Update your email addresses on your personal page or you won't know the latest and greatest that we are working on. (We send bulk e-mails through the FTDNA system.) If you have a "spam-blocker" on your e-mail account, you will not receive our communications unless you specifically authorize them.

Nor, will you receive our follow-ups on your DNA match notices. These go beyond the information sent by FTDNA to advise you of the specific nature of the match and its genealogical meaning.

If you know a member is now deceased and has no other contact, please inform us. We recommend that yake arrangements now for a beneficiary who will manage your FTDNA account when you're no longer able to. Your DNA results are a valuable resource for your entire family.

We've created an additional website to this one. It allows us more freedom to provide additional information and bring information together in order to serve you better. Please visit it at  www.TaylorFamilyGenes.info...

To answer concerns we've received, we will
NOT be removing this site, hosted by FTDNA. You may continue to use it to view the project's results. However, all ancestral trees have been moved to the new site for better access and linking to Y-DNA results.

Just a few reminders to all, to help the project help you:

  1. Please complete your earliest known maternal & paternal ancestor information. (You'll find it on your User Preferences page, under "most distant acnestor".) At minimum, please supply a given name and surname, plus either or both of birth or death year. This is is information (not your name) that will accompany your DNa results.  
    A state or country abbreviation is also helpful.
    It may be that you don't know some of that; provide what you know and indicate missing information with this symbol [?].

  2. Please share your tree if you haven't done so. This helps other Taylors (natural or adopted) answer some of their basic research questions. You may e-mail it or complete the online form at www.TaylorFamilyGenes.info..  Click tthe trees link to access it. For your own SAFETY regarding your identity, we strongly recommend NOT posting the names and dates of you, your parents, children and spouse. (We'll remove these if we spot them and only post your full name and contact info with specific permission.) And, if possible, upload your GEDCOM to your personal page.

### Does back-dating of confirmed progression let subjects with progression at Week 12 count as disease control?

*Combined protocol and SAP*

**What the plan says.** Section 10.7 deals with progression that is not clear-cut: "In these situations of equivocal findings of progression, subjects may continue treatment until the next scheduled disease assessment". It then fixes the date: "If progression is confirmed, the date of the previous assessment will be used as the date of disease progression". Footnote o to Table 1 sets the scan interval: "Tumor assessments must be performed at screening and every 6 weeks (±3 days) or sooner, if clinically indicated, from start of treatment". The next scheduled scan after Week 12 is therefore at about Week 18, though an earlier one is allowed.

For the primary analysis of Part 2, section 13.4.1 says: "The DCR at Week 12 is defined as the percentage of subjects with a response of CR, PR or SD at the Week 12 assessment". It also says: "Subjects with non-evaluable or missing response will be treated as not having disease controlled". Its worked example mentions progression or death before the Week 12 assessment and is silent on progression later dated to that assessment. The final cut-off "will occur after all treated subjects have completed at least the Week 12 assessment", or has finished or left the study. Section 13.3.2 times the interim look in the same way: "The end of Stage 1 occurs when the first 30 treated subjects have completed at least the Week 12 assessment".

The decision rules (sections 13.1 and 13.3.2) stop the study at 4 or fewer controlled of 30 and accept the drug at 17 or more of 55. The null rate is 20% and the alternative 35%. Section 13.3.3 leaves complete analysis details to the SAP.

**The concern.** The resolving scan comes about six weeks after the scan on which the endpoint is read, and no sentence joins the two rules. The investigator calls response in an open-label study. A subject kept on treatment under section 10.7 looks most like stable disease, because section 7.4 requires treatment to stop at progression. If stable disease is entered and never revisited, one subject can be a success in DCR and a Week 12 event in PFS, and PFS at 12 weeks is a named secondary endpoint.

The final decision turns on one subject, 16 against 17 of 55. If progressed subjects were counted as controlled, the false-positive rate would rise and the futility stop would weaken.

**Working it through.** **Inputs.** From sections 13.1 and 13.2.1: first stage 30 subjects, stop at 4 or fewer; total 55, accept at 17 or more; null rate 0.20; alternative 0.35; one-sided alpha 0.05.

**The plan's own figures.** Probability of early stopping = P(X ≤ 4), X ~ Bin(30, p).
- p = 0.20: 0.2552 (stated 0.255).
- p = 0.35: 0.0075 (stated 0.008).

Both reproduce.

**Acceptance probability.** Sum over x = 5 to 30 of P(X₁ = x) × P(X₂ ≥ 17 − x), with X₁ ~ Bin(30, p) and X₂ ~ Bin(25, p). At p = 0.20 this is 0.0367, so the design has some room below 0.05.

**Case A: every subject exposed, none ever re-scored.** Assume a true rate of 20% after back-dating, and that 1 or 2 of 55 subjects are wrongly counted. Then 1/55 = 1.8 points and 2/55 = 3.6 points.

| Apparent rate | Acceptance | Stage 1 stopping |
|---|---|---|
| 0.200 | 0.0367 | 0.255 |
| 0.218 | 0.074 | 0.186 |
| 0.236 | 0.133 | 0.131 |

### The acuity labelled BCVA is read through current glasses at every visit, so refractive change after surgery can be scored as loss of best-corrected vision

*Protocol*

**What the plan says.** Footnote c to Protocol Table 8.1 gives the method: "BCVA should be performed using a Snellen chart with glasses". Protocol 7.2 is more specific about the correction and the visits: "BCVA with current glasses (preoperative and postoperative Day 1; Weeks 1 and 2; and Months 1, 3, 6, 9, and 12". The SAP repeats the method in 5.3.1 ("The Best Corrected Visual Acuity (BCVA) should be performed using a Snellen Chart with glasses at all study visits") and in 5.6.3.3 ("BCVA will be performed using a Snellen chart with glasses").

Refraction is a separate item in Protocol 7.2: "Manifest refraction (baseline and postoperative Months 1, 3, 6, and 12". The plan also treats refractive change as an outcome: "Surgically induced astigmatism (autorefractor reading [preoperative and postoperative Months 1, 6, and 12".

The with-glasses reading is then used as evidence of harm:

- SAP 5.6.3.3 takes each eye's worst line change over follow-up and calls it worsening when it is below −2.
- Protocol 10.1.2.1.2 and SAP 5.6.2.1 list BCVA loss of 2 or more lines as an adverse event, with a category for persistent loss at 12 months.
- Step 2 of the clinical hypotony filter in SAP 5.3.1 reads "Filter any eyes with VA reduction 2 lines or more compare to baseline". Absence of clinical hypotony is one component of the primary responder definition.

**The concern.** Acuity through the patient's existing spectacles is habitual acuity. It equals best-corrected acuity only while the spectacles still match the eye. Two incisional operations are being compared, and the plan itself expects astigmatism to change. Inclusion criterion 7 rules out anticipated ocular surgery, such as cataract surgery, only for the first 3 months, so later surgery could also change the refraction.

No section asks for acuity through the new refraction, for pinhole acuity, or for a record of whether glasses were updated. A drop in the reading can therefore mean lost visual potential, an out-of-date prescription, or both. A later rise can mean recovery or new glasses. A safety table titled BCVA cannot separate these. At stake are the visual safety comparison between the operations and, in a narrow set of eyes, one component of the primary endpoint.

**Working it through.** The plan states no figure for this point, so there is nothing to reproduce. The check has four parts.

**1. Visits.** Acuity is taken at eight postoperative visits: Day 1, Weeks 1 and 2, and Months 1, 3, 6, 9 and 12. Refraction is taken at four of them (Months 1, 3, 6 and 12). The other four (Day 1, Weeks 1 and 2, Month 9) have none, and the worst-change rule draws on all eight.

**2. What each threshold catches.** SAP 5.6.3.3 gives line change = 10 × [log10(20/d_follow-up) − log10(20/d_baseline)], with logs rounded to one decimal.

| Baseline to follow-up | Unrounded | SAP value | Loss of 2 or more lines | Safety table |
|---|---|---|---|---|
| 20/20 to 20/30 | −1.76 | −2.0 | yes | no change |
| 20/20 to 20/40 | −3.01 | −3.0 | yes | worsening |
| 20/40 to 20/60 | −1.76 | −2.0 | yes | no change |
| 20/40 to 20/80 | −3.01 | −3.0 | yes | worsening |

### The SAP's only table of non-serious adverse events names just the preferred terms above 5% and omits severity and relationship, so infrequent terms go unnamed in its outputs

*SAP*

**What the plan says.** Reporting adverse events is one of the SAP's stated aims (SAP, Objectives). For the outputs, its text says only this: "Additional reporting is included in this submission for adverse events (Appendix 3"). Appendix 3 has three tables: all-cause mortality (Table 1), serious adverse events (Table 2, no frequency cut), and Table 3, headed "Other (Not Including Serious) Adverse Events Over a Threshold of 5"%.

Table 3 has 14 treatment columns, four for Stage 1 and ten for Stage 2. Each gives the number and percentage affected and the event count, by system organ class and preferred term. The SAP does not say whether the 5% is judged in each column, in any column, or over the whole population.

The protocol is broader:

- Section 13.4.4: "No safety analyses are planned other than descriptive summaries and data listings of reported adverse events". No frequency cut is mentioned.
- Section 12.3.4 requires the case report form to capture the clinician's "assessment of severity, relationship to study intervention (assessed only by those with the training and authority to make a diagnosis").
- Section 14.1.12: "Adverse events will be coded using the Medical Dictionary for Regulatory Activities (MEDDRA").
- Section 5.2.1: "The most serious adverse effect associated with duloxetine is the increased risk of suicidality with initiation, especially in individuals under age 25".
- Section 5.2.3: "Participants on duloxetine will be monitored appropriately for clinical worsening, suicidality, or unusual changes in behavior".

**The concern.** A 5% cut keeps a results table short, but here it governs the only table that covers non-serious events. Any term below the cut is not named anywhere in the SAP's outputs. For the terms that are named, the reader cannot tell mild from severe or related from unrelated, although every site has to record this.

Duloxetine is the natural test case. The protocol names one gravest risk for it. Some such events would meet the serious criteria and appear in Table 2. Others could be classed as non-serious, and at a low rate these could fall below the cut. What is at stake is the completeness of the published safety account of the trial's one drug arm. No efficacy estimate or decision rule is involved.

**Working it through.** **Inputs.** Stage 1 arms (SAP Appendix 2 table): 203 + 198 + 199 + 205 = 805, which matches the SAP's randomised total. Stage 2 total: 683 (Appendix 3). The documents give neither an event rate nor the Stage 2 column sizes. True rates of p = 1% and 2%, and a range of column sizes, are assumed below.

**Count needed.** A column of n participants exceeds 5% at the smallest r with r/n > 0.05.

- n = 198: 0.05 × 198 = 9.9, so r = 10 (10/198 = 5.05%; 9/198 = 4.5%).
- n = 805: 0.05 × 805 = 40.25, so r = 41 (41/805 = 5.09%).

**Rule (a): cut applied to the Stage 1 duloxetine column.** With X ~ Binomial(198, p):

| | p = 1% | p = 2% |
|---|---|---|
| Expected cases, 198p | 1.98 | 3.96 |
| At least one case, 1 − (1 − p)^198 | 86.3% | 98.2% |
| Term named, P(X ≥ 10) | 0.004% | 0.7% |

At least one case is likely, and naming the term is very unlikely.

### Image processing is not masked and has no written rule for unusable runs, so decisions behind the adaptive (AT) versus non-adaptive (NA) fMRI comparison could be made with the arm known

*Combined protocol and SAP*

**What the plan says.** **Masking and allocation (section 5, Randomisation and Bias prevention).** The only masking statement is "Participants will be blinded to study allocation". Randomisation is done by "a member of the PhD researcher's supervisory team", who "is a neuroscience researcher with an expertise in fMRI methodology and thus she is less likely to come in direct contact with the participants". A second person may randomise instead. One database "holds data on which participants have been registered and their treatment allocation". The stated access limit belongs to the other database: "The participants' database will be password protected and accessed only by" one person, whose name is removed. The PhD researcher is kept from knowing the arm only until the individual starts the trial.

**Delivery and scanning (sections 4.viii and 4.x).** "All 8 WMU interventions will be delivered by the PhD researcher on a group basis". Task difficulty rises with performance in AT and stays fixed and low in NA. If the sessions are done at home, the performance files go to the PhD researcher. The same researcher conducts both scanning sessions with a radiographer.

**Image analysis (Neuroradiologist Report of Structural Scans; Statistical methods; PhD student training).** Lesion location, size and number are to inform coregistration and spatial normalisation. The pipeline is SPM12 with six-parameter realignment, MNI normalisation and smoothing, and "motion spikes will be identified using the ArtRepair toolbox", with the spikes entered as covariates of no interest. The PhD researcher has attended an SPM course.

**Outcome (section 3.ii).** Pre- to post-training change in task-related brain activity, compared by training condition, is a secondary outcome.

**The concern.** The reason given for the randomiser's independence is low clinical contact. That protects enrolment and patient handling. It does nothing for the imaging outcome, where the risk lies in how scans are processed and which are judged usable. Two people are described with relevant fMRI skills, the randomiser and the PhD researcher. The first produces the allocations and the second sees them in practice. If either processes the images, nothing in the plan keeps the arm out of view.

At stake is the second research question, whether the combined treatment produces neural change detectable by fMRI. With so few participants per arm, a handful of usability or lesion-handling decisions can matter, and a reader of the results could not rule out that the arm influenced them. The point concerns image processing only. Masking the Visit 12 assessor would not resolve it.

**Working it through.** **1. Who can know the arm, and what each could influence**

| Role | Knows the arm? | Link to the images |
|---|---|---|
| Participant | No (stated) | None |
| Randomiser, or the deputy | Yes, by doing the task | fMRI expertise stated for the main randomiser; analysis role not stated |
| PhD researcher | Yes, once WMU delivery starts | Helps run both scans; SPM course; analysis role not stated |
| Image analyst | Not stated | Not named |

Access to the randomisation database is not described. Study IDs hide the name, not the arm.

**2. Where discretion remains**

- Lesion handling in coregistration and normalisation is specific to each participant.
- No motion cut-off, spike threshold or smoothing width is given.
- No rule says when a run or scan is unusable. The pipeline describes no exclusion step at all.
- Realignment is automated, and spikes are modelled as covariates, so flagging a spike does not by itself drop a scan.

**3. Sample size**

3.  Please upload your results to www.ysearch.org That's another place where you might also find a match. It's most easily done from your personal "My FTDNA" page.

  4. Our public FTDNA site for anyone to view  the marker/allele results is here at  http://www.familytreedna.com/public/taylorfamilygenes
    new site (Bookmark it now.) is at www.TaylorFamilyGenes.info.

  5. TELL A TAYLOR about the DNA testing. He might just be the connection for some Taylor in our project. The larger the number of participants, the better the chances for all of us to find a perfect match!

  6.  Have fun with the BLOG! Visit at http://taylortopicsdna.blogspot.com  

  7. Be persistent and patient. Visit your personal FTDNA page often and check for matches. More appear constantly, but it may take a while for yours to show up.

  8. Don't be afraid to ask questions or communicate with the admins. We want to hear from you.

DONATIONS to our Taylor project to assist in funding tests to 37 markers are always welcome. Email to: http://www.familytreedna.com/contribution.html  and tell them it's for TAYLOR.

REQUESTS for funding may be made by sending an email to one of the administrative team members. Requests will be handled on a first-come, first served basis and as long as funds are available. We require submission of a well-documented Taylor lineage and consider  criteria such as benefit to other members and the project as a whole. 

Please note we have very limited resources and we subsidize Y-STR tests which we think will benefit more than one project member who has paid for their own test. We will subsidize only 37-marker tests and may grant only a partial amount of the cost.